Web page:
1.    Put your name and today’s date on the back of the paper in the upper left hand corner. (1 point)

2.    Draw a compass rose on your map in the upper right hand corner. (1 point)

3.    Draw a box for a legend in the lower right hand corner.  Be sure there’s enough room to include several symbols. (1 point)

4.    Draw a land mass that has both a peninsula and a bay.  This should take up the majority of the space on the page.  Name the bay. (4 points)

5.    Draw a mountain range that runs east to west.  Put the symbol for mountains in the legend. (3 points)

6.    Draw a large lake in the southern part of the land and name it. (3 points)

7.    Draw a desert in the northern part of the land and name it. (3 points)

8.    Draw two rivers and name them.  Put the symbol for river in the legend. (3 points)

9.    Divide your land into three countries.  Put the symbol for the country boundary in the legend. (2 points)

10.  Show one city in each country and name them.  Put the symbol for city in the legend. (3 points)

11.  Draw a scale at the bottom of the page. (1 point)

12.  Bonus:  draw a railroad connecting two cities.  Put the symbol for railroad on the legend. (2 points)

The instructions will be read through one more time as students check their work.  The maps will be collected.  The lesson will conclude with a discussion of how this activity helped students understand maps and if it prompted them to think about any bigger ideas, such as how different land forms relate to one another or why people create cities in particular locations.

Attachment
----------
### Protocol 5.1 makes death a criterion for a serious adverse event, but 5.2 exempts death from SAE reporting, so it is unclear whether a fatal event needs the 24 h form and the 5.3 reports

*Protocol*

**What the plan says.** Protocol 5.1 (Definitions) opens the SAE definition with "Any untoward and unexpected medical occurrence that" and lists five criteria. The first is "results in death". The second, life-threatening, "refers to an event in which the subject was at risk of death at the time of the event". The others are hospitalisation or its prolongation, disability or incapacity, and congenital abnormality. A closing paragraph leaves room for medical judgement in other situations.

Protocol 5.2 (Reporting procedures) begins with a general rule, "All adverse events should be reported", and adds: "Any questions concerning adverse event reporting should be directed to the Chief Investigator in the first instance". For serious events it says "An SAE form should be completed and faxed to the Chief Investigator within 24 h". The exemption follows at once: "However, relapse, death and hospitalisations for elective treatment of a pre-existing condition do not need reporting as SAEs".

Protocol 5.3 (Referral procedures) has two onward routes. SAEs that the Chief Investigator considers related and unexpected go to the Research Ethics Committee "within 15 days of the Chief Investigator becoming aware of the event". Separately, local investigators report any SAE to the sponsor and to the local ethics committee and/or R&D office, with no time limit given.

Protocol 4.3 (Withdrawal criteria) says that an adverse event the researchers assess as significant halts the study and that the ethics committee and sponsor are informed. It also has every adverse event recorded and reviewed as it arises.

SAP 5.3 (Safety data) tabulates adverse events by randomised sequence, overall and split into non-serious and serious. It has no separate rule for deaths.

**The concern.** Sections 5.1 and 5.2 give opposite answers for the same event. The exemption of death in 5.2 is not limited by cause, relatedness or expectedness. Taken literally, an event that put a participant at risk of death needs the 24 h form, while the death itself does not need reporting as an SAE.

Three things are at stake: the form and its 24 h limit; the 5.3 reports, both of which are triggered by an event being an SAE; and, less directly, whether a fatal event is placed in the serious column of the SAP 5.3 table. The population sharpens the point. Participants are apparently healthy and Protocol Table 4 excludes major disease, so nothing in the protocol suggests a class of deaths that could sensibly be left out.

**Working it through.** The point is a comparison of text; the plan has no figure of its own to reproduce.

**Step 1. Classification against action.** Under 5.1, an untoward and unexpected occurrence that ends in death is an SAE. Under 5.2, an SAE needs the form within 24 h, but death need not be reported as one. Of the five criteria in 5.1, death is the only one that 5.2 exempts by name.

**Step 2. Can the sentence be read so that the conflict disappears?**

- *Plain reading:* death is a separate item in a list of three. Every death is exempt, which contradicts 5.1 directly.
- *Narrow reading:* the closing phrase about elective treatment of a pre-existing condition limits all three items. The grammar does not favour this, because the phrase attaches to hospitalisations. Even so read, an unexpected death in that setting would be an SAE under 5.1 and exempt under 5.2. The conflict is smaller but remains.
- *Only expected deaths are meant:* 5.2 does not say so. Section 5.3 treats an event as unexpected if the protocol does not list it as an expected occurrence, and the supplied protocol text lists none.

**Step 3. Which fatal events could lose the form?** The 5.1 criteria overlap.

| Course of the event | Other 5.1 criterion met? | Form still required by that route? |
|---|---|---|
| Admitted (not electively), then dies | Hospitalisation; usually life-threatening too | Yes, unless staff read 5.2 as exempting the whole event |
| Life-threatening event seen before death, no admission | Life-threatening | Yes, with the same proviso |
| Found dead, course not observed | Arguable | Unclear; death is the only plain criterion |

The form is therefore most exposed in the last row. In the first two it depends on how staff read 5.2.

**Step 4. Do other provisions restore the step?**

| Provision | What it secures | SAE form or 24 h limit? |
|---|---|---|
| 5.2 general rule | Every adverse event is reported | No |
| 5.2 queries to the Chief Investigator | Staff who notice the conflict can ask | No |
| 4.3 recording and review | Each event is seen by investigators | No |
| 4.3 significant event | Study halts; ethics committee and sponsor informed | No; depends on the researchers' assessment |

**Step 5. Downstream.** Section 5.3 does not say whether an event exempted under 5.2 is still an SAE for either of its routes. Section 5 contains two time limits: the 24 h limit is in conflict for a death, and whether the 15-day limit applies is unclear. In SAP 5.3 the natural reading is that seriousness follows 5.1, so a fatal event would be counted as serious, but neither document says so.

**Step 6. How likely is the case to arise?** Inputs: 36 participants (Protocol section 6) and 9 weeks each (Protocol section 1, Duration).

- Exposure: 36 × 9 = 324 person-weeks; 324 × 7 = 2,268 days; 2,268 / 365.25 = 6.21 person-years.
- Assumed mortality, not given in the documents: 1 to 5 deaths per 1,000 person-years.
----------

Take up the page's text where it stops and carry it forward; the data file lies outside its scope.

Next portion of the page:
Did this activity help you to understand how a map works?  Why?  Did you have any strategy in deciding where to put certain features? Explain.  When doing this activity and in looking at the sample maps, did you notice anything about how the different land forms relate to one another?  For instance, the direction that rivers flow or where they’re located in relation to deserts, mountains, lakes and oceans.  How did you decide where to put the cities?  Did you think about the resources that the people would need, such as water, transportation, food sources?


We will brainstorm about future ideas to explore from the questions discussed above.  We will determine three questions that students want to learn more about.


There are no special needs identified students in the class.  The lesson incorporates reading, looking at pictures, discussion and listening, which accommodates a variety of learning styles.  The class activity will be completed as a group, so there should be no early finishers.  If they would like extra work, students may complete Practice Book pages 3-4.  They may also spend time looking at world atlases brought in as reference material.


This lesson will be the basis for future studies in geography.  The questions raised during the end of class discussion will determine what future activities will be.  Future areas to study include how landforms and environment influence where people live and what they do for a living and how global climate change will impact this.